• Discriminatory Animus:  Gautreau v. Hopkinton Public Schools, et al., U.S. Dist. CT., C.A. No. 1:16-cv-10017-RWZ.  In sum, plaintiff employee’s contentious history with the principal of the school does not, without more, amount to evidence of discriminatory animus based on age. (“Regardless of its bulk, [plaintiff’s] evidence had nothing at all to do with age or with the employer’s true motives . . . Viewed singly or in combination, these fragments would not allow a rational jury to find that [employer] had a hidden, age-oriented agenda.”). Where plaintiff has failed to rebut defendants’ proffered nondiscriminatory explanation, summary judgment for defendants is appropriate.
  • Reasonable Accommodation:  Sepúlveda-Vargas v. Caribbean Restaurants, LLC, U.S. Dist. CT., C.A. No. 16-2451. Where a defendant employer refused a plaintiff assistant manager’s request for fixed shifts instead of rotating shifts as an accommodation for his post-traumatic stress, the defendant did not violate the Americans with Disabilities Act, as the plaintiff was not qualified to perform the essential job functions required of assistant managers.
  • Paid Administrative Leave: Herman, et al. v. Coloplast Corp., et al. U.S. Dist. CT., C.A. No. 11-12131-RWZ.  A recent ruling from the U.S. District Court may surprise employers who, as a matter of course, place employees being investigated on paid administrative leave. Here, the Court held that, depending on circumstances, paid administrative leave might constitute a materially adverse employment action sufficient to prove an unlawful retaliation claim against the employer.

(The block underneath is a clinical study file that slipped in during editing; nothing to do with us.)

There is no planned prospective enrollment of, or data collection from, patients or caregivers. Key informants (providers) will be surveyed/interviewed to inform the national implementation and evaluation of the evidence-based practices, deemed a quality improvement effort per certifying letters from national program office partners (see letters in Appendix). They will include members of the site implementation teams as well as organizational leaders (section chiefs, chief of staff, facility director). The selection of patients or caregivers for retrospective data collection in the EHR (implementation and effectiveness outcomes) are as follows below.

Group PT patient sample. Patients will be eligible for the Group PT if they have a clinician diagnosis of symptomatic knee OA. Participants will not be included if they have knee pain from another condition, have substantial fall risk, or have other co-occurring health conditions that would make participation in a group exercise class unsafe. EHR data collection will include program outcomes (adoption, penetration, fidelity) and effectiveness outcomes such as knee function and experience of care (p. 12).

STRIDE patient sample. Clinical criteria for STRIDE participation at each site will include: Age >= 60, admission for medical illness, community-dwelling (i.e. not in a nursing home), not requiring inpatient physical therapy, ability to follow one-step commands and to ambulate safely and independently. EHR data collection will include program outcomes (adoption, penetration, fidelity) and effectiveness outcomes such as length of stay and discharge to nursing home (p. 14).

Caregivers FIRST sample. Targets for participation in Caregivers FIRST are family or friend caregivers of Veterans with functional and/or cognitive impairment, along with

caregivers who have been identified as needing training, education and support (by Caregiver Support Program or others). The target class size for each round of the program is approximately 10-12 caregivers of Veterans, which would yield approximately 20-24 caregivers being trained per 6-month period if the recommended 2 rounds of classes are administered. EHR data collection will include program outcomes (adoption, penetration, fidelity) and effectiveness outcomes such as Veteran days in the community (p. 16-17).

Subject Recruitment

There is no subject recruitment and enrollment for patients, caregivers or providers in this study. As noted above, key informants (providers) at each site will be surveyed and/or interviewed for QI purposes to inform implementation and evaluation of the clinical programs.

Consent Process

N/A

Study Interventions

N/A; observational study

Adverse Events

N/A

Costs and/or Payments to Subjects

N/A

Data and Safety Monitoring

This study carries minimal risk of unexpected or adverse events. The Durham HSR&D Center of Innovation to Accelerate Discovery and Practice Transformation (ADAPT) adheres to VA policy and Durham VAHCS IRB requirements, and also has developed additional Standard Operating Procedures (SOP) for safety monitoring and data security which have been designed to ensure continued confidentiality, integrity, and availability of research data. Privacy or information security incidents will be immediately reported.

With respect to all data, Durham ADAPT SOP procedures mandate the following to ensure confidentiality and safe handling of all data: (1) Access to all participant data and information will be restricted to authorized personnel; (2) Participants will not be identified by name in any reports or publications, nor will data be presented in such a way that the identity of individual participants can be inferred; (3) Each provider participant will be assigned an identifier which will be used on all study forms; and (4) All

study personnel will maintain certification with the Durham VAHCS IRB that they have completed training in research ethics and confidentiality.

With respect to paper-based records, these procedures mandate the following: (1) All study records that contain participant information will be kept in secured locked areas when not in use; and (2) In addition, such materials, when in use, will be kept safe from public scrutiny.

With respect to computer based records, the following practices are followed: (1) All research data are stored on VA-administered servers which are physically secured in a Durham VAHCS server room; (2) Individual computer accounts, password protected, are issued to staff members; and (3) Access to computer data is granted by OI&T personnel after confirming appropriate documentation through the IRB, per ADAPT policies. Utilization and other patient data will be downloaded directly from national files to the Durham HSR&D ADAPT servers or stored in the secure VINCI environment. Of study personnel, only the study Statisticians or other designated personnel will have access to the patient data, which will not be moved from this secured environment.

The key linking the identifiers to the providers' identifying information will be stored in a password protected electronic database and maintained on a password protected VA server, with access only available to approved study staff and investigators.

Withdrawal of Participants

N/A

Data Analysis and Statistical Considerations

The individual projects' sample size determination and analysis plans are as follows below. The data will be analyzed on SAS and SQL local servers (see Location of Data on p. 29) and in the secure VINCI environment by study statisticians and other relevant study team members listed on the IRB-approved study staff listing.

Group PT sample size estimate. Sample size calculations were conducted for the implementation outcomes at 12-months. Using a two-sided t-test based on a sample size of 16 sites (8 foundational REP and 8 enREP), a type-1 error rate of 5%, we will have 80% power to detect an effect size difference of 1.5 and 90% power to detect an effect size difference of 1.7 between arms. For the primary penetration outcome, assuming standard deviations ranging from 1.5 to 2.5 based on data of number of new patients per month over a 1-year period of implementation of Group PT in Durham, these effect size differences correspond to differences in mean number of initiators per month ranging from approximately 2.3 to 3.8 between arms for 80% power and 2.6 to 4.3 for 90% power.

• FMLA Liquidated Damages: Richard DaPrato v. Massachusetts Water Resources Authority, Suffolk Superior Court, C.A. No. 2015-3687-D.  Where a jury returned a verdict in favor of a plaintiff employee for retaliation under state and federal disability discrimination laws and the federal Family and Medical Leave Act, the plaintiff should be awarded liquidated damages under the FMLA, as well as front pay.

Administrative Law Update


  • Medical Marijuana Gene A. St. Pierre, et al. v. Workers’ Compensation Trust Fund, Department of Industrial Accidents, Board No. 014647-12.  An administrative law judge ruled that the Workers’ Compensation Trust Fund was required to reimburse a Vermont resident for the use of medical marijuana obtained in Vermont to treat a workplace injury sustained in Massachusetts.  This decision is one more indication of the integration of medical marijuana into Massachusetts’ law.  Employers faced with employees who use medical or recreational marijuana should be aware of this evolving area of law, and decisions such as this which side with employees using marijuana.